By Lindsay Slogrove
Some sad news on BBC World this week, reporting on one of the coronavirus’s latest victims.
One of British Airways’s last passenger-carrying Boeing 747 Jumbo jets went on its final flight to a Mojave Desert graveyard, joining hundreds of others that suffered the same fate – stripped bare to be turned into aluminium cans.
The 30-minute documentary captured its final take-off and landing with a teary pilot saying farewell to the Queen of the Sky. (Yes, Boss, it was unscheduled and I couldn’t tape it so I did watch it with half an eye. Sorry. It was BBC, though, so technically news).
Covid-19’s effect on travelling has forced the airline industry to scrap the 747, which made its first flight in February 1969 from New York to London, and change to smaller, more cost-effective alternatives. Cargo versions will still be used.
Fellow seniors may challenge the memories ahead, but even as a child I caught the excitement around this giant.
Living near the old airport, the planes coming in and taking off became a kind of a clock: when the old Shackleton took off in the morning for sea patrol and rattled the windows, we knew where we were supposed to be and what we should be doing.
The Mirages, Impala, Dakotas and Hercules, the choppers and those wonderfully noisy Harvards, one of our favourites, all flew low and loud past our house.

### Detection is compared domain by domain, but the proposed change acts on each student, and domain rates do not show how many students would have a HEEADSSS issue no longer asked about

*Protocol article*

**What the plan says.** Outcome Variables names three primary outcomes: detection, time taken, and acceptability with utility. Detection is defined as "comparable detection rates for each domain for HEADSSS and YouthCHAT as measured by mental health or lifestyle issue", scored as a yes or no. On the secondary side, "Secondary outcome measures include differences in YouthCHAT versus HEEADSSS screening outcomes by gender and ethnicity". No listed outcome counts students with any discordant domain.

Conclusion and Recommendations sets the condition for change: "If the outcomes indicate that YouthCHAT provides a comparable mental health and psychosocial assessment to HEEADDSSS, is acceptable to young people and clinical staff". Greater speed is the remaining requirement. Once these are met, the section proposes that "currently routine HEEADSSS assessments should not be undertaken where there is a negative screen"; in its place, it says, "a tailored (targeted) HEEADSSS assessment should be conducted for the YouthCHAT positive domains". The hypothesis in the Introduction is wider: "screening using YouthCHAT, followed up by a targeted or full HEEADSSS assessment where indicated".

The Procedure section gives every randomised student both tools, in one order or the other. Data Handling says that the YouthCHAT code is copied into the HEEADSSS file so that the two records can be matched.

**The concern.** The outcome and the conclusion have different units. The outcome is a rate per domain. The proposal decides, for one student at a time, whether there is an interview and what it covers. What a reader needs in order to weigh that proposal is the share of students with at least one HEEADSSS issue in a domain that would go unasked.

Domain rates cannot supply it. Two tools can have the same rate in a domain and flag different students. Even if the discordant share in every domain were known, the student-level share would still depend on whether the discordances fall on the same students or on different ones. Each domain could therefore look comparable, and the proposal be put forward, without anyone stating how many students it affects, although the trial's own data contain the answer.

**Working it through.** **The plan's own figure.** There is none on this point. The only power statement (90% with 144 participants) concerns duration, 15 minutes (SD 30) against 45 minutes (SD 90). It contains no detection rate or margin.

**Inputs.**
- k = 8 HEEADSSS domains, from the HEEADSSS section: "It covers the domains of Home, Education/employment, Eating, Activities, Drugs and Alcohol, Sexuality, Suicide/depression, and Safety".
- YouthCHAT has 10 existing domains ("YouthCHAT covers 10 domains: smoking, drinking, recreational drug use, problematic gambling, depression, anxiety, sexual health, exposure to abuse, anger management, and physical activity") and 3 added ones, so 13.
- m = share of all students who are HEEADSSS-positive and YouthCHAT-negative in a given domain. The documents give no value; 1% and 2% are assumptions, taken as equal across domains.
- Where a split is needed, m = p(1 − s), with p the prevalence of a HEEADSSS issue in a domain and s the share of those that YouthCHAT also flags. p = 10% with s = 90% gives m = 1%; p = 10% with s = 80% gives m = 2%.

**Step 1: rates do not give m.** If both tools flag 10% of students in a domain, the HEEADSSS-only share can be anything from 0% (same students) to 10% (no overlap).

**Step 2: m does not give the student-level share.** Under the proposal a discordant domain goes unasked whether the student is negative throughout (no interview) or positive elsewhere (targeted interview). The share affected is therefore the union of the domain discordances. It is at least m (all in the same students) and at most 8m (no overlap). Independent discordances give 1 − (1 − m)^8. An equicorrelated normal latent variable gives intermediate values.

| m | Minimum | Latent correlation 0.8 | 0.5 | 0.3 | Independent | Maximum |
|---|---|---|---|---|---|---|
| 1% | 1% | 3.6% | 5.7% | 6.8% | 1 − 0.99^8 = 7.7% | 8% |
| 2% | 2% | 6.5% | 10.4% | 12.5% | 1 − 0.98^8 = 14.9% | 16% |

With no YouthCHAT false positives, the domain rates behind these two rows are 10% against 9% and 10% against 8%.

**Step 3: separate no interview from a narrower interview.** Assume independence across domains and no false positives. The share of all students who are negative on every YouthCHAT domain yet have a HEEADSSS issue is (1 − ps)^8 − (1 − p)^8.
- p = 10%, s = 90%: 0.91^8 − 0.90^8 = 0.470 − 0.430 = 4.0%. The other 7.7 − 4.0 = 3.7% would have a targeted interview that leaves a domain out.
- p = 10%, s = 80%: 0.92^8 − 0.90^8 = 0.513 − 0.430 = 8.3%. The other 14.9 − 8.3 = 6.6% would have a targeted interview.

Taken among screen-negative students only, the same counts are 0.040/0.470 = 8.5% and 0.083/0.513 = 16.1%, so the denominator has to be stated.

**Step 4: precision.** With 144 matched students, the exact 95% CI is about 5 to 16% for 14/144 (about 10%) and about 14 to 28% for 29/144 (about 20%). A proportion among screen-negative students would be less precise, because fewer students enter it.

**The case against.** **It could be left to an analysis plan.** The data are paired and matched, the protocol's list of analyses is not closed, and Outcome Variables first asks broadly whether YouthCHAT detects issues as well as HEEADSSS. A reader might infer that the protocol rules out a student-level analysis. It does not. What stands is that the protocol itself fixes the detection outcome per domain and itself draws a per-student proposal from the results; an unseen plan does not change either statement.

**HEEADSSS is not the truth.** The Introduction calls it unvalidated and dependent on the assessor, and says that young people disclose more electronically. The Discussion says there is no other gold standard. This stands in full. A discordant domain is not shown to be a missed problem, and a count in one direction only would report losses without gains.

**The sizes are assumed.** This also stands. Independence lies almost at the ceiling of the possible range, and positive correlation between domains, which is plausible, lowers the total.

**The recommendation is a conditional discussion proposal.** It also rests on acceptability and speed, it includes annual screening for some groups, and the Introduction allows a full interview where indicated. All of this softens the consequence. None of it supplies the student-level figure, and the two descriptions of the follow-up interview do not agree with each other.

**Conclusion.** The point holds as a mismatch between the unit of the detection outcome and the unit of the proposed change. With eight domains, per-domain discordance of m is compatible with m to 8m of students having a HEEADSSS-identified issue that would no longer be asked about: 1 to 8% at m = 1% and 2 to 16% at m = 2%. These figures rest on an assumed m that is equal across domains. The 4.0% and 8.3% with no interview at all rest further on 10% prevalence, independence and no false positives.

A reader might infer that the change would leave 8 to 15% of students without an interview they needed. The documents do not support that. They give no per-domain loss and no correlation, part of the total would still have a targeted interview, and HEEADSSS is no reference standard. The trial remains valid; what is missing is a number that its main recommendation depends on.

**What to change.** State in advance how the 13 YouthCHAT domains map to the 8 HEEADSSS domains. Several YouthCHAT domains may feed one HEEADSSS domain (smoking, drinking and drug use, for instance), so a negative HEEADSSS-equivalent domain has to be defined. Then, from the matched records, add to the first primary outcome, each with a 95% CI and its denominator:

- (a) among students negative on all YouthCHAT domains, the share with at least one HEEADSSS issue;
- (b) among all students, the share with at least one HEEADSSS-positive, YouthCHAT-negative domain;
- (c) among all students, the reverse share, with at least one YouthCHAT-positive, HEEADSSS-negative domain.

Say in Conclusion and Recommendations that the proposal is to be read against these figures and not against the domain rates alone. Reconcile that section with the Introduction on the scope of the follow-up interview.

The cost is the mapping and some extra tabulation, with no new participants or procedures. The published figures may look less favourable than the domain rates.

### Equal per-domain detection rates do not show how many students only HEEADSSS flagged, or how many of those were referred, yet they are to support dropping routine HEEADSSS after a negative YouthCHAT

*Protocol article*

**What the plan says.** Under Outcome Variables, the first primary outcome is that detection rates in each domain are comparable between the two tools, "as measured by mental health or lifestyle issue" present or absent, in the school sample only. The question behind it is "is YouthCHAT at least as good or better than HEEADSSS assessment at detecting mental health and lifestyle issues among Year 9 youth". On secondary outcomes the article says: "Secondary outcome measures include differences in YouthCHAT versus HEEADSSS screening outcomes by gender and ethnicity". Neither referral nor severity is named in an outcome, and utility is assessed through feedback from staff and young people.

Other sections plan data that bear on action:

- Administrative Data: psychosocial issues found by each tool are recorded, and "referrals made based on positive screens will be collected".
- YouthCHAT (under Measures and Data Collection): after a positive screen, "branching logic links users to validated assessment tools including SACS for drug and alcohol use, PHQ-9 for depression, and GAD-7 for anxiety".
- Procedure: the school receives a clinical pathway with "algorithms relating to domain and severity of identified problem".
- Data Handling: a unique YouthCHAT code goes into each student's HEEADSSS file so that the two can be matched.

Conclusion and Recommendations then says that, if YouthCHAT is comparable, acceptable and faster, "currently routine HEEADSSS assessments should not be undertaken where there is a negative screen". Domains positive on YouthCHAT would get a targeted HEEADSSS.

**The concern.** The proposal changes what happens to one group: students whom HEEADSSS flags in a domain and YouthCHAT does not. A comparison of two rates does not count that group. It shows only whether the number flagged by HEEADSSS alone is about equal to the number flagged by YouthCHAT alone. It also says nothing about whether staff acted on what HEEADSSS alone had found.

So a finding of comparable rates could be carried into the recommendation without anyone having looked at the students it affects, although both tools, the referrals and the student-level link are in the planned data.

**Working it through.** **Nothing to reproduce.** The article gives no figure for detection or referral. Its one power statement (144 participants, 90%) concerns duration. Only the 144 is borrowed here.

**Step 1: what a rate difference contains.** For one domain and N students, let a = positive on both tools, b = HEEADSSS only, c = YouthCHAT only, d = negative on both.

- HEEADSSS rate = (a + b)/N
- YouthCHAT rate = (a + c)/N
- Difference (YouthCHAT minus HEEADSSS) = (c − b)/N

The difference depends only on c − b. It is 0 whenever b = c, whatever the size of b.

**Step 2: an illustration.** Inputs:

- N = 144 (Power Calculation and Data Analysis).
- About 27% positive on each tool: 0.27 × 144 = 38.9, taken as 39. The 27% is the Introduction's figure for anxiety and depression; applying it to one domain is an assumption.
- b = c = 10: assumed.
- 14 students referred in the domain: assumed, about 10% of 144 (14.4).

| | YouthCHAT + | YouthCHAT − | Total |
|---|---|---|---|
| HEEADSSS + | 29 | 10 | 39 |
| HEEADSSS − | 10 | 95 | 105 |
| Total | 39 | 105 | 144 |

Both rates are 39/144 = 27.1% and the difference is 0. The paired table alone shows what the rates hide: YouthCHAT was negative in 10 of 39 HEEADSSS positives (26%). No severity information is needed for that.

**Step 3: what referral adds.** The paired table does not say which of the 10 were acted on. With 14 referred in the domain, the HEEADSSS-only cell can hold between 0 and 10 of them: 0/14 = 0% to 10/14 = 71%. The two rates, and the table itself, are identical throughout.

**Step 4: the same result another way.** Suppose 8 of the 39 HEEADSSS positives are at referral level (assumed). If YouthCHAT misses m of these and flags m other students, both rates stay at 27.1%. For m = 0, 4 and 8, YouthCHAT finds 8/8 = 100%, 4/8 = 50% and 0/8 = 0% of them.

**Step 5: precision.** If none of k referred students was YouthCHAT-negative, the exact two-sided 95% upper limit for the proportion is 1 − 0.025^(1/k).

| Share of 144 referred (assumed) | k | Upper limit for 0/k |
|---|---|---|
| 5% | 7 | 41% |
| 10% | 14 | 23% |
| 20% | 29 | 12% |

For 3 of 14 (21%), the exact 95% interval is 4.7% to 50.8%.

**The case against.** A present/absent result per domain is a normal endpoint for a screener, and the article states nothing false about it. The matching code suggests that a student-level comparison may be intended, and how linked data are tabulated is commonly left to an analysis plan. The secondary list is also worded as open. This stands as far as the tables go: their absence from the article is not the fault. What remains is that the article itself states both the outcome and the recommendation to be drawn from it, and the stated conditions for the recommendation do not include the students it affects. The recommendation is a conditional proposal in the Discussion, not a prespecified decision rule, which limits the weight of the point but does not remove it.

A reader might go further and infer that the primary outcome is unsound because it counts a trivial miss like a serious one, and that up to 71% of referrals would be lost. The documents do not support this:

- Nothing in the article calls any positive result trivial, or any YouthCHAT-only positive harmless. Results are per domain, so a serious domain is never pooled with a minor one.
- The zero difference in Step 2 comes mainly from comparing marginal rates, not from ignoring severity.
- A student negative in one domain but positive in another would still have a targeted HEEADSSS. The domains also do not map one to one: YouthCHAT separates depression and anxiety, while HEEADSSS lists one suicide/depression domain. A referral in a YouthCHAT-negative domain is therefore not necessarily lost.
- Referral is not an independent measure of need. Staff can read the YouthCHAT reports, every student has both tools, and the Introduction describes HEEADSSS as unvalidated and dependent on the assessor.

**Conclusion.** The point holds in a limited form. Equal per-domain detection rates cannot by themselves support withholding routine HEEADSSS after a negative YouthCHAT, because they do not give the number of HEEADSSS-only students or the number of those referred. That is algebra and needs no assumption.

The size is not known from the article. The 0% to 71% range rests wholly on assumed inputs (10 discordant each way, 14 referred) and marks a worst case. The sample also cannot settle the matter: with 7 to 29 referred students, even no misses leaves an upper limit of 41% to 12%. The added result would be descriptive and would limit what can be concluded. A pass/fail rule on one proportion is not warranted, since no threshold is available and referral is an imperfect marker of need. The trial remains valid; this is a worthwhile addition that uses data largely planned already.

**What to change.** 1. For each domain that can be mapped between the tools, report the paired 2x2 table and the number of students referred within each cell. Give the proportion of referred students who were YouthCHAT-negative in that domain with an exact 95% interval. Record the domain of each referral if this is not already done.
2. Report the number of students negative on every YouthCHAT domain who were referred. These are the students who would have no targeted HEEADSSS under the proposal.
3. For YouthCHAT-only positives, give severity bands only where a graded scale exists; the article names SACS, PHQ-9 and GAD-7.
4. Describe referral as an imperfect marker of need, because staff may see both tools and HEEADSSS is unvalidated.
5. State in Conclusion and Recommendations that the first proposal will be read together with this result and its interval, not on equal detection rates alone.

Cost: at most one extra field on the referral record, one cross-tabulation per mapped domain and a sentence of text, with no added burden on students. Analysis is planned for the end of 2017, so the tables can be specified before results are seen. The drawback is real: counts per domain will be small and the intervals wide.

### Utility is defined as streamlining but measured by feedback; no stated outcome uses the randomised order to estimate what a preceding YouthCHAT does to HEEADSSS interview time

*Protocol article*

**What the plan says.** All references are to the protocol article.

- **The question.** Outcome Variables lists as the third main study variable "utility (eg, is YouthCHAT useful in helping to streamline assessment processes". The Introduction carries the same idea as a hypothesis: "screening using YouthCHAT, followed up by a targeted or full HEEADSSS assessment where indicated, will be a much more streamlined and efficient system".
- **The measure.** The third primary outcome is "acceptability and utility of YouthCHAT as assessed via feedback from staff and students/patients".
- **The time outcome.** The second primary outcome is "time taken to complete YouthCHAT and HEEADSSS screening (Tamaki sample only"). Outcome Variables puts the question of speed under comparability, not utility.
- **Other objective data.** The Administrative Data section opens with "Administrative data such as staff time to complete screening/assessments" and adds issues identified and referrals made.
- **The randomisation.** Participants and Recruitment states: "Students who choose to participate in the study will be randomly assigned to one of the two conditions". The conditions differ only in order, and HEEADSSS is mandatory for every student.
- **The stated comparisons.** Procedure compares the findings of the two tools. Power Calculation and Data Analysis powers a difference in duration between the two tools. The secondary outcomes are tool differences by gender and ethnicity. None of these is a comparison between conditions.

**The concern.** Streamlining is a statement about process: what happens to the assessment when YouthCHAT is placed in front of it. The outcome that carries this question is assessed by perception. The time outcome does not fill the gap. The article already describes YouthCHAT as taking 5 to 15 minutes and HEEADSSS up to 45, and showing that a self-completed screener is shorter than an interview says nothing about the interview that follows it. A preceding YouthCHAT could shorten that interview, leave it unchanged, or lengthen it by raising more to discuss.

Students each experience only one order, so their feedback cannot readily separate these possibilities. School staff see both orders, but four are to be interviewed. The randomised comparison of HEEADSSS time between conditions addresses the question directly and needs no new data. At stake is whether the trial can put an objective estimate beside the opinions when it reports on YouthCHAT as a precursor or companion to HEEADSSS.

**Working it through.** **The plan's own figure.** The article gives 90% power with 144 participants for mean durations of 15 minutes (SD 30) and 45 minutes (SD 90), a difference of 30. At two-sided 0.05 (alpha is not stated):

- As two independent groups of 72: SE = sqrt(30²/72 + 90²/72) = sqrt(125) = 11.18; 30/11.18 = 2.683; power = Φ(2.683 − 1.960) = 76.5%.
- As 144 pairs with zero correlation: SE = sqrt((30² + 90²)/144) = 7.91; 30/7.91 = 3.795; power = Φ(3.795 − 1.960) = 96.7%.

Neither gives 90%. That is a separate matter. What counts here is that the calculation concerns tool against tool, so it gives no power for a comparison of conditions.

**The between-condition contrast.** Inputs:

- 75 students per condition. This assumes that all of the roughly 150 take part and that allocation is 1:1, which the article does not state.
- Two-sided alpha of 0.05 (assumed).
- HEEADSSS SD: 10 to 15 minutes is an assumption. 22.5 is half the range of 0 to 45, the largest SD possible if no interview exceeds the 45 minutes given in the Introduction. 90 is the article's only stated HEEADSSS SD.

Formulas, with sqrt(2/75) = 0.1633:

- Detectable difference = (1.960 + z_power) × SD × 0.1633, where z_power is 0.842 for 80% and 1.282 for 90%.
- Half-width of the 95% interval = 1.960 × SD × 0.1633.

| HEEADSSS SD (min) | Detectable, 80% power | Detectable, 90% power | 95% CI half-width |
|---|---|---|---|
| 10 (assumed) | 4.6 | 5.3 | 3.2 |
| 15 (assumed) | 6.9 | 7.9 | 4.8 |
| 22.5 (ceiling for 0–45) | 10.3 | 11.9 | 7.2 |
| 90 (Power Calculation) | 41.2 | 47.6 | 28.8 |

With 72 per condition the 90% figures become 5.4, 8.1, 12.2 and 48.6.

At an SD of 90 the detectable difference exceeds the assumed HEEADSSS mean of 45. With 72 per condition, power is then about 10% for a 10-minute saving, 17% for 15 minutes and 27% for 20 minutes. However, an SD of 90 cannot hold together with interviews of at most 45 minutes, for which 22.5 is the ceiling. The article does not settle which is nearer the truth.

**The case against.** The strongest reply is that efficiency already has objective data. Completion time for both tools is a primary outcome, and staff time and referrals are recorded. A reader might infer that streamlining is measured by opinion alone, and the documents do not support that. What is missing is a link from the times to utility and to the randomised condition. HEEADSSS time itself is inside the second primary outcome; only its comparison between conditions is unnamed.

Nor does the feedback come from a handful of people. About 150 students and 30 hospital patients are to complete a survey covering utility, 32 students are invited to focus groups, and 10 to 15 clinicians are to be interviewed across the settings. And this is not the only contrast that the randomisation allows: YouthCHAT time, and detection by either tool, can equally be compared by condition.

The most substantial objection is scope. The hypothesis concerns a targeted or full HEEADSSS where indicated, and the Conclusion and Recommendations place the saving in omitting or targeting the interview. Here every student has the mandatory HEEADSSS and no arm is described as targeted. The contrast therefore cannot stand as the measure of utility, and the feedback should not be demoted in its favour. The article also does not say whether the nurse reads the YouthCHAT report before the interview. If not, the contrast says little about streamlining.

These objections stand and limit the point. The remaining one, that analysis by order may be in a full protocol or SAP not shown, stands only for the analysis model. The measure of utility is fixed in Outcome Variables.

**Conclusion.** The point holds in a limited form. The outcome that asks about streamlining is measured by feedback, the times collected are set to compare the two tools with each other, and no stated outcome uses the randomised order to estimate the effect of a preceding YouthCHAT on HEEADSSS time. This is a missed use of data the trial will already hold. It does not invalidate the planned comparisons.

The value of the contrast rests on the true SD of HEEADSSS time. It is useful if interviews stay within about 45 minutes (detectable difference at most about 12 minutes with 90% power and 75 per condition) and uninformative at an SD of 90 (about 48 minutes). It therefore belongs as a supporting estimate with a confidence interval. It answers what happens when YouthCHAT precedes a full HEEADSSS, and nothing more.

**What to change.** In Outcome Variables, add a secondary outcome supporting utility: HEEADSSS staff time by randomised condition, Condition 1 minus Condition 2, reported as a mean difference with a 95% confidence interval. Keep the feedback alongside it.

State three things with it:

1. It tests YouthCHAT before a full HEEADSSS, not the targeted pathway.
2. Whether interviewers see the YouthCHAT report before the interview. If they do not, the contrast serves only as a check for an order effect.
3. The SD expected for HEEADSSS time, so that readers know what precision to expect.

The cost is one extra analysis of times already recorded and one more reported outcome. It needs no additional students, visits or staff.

Airports also had viewing decks where families could go for a couple of hours of plane-spotting, and I vaguely remember them extending runways and aprons to welcome the new Jumbos.
When we finally saw the Jumbo, it was breathtaking. These were just magical beasts, opening a world of possibility.
Back then many people couldn’t afford to fly, and the 747 was designed to be able to carry more people, thus reducing the cost and expanding access to air travel.
Eventually getting to fly in one was just as awe-inspiring as it was seeing it for the first time. A window seat just behind the wing let you see every shimmy and feel every bit of the power the engines unleashed, but you still couldn’t believe the speed or that you were actually going to get off the ground. Landing with the flaps down and reverse thrust was a heart-pounding wonder.
Another big beauty I managed to fly on was the double-decker Airbus A380, and that felt even huger. A colleague and I sat upstairs and were filled with awe that a monster this enormous would even get off the ground. Sadly, during some googling, I found reports that Covid-19 was threatening these aviation marvels too.
Nothing is more tragic than the hundreds of thousands of lives lost, but losing something that was magical stirs the soul.
This devilish virus is and will continue to have a long-lasting impact on our lives in so many ways that are still unknown.
Remembering what clever humans achieved with the Jumbo should inspire us to believe in what we can accomplish in the times ahead.
* Slogrove is the news editor
The Independent on Saturday